How to recognize good extra-virgin olive oils

extra-virgin olive oils

Not all extra-virgin olive oils were created equal.

Some extra-virgin olive oils are of good quality while some others simply aren’t. Although, it is always advisable to prefer extra-virgin olive oils, which must conform to specific quality parameters established by the law. However, even extra-virgin olive oils are not necessarily of the best quality.

In particular, the type of process used for the production of olive oil may give rise to some differences between one oil and another. There are two systems for obtaining oil from olives: extraction and pressing. An extra-virgin olive oil is of good if it was obtained by pressing and not by extraction with solvents. By pressing olives instead of using solvents you get a product that is richer in polyphenols.

Also, it is preferable that the oil you decide to buy was “cold-pressed“, which means that the temperature during the pressing should be about 27°C. Pressing at higher temperatures increases the yield but also diminishes the nutrient content of the oil.

Colour and taste are important parameters to keep into consideration when choosing which oil you want to buy. A dark green colour indicates the presence of chlorophyll, which is a natural antioxidant. A bitter taste indicates the presence of polyphenols, whose health properties are widely known. Moreover, a spicy taste indicates the presence of oleocanthal, which acts as a natural anti-inflammatory substance. If, on the other side, the oil tastes sweet, this indicates that the olives have probably been left to rest too long before being processed or that they have been harvested too late and they have lost a large part of their polyphenol content.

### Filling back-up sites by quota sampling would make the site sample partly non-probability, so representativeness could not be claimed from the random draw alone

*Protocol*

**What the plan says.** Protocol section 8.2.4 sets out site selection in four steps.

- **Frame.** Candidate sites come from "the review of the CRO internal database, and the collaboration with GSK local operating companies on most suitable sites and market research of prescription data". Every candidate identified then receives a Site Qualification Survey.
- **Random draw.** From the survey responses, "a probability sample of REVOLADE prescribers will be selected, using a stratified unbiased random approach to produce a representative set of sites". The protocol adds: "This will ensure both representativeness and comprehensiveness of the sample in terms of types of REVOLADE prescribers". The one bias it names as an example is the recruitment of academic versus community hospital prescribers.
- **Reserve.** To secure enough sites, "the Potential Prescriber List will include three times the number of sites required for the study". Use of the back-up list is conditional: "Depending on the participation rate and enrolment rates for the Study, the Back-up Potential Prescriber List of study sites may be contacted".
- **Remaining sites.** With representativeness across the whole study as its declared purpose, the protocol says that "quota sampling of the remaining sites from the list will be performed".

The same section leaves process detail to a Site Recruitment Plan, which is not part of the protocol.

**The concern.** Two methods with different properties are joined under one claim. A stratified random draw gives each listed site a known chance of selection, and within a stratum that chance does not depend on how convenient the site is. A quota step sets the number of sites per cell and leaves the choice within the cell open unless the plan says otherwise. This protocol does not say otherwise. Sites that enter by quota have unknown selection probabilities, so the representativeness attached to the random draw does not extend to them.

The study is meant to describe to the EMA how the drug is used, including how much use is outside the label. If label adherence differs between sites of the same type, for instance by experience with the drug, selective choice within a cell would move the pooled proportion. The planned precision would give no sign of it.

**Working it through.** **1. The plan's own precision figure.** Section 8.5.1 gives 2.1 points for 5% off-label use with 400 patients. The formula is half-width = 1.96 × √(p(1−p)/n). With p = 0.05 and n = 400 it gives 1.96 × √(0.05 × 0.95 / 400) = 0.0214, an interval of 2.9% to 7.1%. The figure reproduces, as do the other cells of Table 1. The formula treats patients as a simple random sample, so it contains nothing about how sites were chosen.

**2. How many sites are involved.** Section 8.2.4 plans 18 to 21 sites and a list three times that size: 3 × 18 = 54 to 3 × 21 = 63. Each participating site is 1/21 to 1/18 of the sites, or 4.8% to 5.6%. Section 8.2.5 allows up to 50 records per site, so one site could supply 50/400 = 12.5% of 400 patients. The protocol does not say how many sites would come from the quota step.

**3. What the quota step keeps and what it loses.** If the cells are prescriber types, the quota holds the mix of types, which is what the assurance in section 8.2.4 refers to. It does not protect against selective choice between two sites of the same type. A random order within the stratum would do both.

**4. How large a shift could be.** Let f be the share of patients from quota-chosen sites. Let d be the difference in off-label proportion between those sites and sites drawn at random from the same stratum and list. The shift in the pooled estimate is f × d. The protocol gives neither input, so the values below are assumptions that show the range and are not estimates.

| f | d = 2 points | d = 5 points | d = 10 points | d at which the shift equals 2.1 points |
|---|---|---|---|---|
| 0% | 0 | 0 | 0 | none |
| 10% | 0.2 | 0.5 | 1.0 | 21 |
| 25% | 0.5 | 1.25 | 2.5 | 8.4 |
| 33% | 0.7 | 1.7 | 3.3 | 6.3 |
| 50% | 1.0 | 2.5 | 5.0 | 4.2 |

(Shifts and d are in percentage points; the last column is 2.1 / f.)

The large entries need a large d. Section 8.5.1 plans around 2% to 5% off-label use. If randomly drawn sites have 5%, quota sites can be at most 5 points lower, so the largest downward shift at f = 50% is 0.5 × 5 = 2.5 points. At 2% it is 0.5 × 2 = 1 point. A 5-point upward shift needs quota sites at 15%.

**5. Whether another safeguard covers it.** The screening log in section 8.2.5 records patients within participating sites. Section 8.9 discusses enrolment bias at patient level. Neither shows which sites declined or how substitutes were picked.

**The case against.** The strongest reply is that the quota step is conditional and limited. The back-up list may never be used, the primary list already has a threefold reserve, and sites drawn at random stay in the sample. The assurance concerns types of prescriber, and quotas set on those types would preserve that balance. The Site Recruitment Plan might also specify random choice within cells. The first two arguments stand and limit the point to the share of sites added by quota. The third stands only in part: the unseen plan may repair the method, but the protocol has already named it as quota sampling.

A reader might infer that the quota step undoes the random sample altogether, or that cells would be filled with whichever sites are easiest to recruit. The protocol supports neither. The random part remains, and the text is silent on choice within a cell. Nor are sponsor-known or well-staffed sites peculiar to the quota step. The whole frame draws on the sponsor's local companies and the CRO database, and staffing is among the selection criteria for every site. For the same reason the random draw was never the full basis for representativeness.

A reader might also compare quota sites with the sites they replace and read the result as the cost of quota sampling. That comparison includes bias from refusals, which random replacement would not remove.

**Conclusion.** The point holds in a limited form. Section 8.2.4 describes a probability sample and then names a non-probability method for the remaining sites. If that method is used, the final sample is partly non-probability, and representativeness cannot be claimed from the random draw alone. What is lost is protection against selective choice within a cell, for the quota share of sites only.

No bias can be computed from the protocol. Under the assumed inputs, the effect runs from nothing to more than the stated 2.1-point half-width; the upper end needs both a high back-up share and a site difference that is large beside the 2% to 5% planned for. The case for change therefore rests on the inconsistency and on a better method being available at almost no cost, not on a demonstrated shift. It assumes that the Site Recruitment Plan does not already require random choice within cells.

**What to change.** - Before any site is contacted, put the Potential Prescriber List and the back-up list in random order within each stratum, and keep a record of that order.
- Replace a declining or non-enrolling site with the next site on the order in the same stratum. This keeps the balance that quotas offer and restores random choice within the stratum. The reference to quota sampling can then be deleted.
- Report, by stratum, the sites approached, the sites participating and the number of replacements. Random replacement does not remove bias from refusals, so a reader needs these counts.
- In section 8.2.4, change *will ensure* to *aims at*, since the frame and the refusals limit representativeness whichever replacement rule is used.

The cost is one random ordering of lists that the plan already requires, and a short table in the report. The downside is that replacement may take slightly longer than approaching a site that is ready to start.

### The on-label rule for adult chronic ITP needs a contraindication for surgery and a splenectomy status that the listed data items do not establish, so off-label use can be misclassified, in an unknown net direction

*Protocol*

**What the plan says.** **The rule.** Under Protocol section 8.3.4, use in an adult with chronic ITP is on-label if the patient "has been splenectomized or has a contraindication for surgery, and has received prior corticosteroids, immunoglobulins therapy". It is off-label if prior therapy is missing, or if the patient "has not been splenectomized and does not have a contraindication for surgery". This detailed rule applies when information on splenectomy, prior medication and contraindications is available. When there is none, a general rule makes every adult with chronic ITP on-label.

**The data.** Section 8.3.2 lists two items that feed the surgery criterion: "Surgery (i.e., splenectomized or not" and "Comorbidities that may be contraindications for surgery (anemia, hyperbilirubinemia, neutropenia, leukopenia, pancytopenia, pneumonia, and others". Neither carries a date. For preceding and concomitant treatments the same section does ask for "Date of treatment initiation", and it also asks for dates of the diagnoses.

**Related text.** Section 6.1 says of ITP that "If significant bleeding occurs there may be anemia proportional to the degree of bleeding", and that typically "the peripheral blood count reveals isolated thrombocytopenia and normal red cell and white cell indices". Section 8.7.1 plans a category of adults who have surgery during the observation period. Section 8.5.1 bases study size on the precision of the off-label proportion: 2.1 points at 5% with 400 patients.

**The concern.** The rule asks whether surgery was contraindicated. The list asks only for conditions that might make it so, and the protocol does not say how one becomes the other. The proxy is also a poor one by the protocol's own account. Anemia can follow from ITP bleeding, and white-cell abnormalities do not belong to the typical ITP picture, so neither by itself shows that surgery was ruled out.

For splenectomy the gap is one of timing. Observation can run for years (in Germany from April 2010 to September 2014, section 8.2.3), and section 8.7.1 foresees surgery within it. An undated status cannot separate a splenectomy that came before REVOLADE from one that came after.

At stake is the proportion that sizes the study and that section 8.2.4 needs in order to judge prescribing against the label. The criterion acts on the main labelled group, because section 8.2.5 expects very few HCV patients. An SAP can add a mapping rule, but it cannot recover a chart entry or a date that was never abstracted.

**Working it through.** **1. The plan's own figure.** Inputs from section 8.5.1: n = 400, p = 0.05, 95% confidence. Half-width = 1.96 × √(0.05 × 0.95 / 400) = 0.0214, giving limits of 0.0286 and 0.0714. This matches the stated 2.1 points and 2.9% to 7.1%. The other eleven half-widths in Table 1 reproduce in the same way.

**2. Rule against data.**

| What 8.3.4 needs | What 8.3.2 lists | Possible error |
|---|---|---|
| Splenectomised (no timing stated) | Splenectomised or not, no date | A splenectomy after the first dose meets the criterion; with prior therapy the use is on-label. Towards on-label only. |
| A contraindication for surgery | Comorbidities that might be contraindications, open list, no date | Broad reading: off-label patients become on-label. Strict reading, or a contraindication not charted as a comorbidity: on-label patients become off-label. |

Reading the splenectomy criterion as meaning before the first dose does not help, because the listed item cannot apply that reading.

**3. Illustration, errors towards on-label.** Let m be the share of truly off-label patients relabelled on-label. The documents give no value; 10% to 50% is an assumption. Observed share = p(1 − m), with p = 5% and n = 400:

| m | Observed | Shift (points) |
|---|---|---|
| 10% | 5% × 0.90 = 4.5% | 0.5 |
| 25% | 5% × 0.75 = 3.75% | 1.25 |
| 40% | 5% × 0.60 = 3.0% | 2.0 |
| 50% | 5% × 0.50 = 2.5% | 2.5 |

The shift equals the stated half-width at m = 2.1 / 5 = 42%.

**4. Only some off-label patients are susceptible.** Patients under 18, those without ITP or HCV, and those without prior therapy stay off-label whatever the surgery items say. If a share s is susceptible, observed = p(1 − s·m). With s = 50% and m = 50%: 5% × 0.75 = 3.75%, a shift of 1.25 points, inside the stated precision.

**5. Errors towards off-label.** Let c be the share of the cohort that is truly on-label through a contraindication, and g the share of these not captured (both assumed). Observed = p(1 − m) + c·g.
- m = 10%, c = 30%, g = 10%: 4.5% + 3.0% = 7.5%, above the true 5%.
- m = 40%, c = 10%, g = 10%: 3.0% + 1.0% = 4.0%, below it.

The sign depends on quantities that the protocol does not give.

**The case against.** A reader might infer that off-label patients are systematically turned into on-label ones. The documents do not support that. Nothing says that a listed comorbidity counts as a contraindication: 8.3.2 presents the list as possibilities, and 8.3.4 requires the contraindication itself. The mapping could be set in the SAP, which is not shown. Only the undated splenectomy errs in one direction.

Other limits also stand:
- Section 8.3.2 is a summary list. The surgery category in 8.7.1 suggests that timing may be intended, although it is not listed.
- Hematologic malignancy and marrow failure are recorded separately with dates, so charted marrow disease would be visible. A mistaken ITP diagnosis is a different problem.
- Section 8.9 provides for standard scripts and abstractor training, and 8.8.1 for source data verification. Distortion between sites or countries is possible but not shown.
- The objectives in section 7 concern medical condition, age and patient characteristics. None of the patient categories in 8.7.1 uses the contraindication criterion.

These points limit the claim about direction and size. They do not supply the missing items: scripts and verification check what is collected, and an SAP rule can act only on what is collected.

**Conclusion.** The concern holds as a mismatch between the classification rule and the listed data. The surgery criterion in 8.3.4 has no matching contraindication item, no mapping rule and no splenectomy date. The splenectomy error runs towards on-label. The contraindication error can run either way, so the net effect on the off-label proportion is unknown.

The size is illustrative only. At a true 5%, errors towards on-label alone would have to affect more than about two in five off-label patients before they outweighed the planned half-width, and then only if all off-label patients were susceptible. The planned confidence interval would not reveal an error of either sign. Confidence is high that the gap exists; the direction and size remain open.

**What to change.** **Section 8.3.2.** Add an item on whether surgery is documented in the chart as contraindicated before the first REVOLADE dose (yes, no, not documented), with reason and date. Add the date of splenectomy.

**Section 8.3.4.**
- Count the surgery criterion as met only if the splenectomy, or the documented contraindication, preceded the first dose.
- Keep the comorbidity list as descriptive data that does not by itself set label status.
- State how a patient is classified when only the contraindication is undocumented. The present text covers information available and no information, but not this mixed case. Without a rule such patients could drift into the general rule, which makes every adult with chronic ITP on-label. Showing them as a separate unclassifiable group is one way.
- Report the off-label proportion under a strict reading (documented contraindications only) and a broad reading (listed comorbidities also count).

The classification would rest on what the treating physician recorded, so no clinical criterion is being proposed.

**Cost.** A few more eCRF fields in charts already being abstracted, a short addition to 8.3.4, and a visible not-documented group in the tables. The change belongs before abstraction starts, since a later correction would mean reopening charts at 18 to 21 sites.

The choice of which olive oil to buy is not easy, I usually order it directly from a trusted producer. You can find the oil you like the most next time you’ll travel in south Europe and make an agreement with the producer to ship it to your country every year. It might cost you a bit more than buying it at the local supermarket, but you’ll gain a lot in terms of quality and taste!

Picture of Gianluca Tognon

Gianluca Tognon

Gianluca Tognon is an Italian nutrition coach, speaker, entrepreneur and associate professor at the University of Gothenburg. He started his career as a biologist and spent 15 years working both in Italy and then in Sweden. He has been involved in several EU research projects and has extensively worked and published on the association between diet, longevity and cardiovascular risk across the lifespan, also studying potential interactions between diet and genes. His work about the Mediterranean diet in Sweden has been cited by many newspapers worldwide including the Washington Post and The Telegraph among others. As a speaker, he has been invited by Harvard University and the Italian multi-national food company Barilla.

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